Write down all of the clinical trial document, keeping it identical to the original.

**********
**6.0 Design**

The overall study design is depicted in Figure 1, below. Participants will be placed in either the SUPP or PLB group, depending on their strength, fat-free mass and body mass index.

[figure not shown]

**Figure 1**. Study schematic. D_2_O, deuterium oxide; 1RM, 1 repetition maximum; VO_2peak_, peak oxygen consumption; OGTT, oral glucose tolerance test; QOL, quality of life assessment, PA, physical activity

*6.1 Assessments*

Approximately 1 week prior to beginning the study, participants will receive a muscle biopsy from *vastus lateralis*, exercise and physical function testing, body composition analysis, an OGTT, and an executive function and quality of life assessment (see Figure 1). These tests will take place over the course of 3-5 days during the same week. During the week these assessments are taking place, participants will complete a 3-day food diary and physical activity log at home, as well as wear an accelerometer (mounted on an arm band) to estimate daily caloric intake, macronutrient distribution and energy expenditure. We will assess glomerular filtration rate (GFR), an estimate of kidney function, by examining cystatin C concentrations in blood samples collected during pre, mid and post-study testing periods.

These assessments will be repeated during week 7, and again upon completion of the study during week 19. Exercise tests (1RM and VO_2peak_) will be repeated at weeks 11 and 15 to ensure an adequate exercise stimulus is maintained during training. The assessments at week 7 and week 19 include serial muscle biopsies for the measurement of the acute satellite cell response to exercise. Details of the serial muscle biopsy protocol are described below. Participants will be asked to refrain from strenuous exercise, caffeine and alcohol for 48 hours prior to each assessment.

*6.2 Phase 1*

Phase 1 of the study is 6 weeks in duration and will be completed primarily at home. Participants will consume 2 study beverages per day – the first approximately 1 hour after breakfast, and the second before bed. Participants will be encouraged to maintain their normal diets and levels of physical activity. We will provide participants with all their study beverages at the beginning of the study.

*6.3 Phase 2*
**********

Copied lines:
**6.0 Design**

The overall study design is depicted in Figure 1, below. Participants will be placed in either the SUPP or PLB group, depending on their strength, fat-free mass and body mass index.

[figure not shown]

**Figure 1**. Study schematic. D_2_O, deuterium oxide; 1RM, 1 repetition maximum; VO_2peak_, peak oxygen consumption; OGTT, oral glucose tolerance test; QOL, quality of life assessment, PA, physical activity

*6.1 Assessments*

Approximately 1 week prior to beginning the study, participants will receive a muscle biopsy from *vastus lateralis*, exercise and physical function testing, body composition analysis, an OGTT, and an executive function and quality of life assessment (see Figure 1). These tests will take place over the course of 3-5 days during the same week. During the week these assessments are taking place, participants will complete a 3-day food diary and physical activity log at home, as well as wear an accelerometer (mounted on an arm band) to estimate daily caloric intake, macronutrient distribution and energy expenditure. We will assess glomerular filtration rate (GFR), an estimate of kidney function, by examining cystatin C concentrations in blood samples collected during pre, mid and post-study testing periods.

These assessments will be repeated during week 7, and again upon completion of the study during week 19. Exercise tests (1RM and VO_2peak_) will be repeated at weeks 11 and 15 to ensure an adequate exercise stimulus is maintained during training. The assessments at week 7 and week 19 include serial muscle biopsies for the measurement of the acute satellite cell response to exercise. Details of the serial muscle biopsy protocol are described below. Participants will be asked to refrain from strenuous exercise, caffeine and alcohol for 48 hours prior to each assessment.

*6.2 Phase 1*

Phase 1 of the study is 6 weeks in duration and will be completed primarily at home. Participants will consume 2 study beverages per day – the first approximately 1 hour after breakfast, and the second before bed. Participants will be encouraged to maintain their normal diets and levels of physical activity. We will provide participants with all their study beverages at the beginning of the study.

*6.3 Phase 2*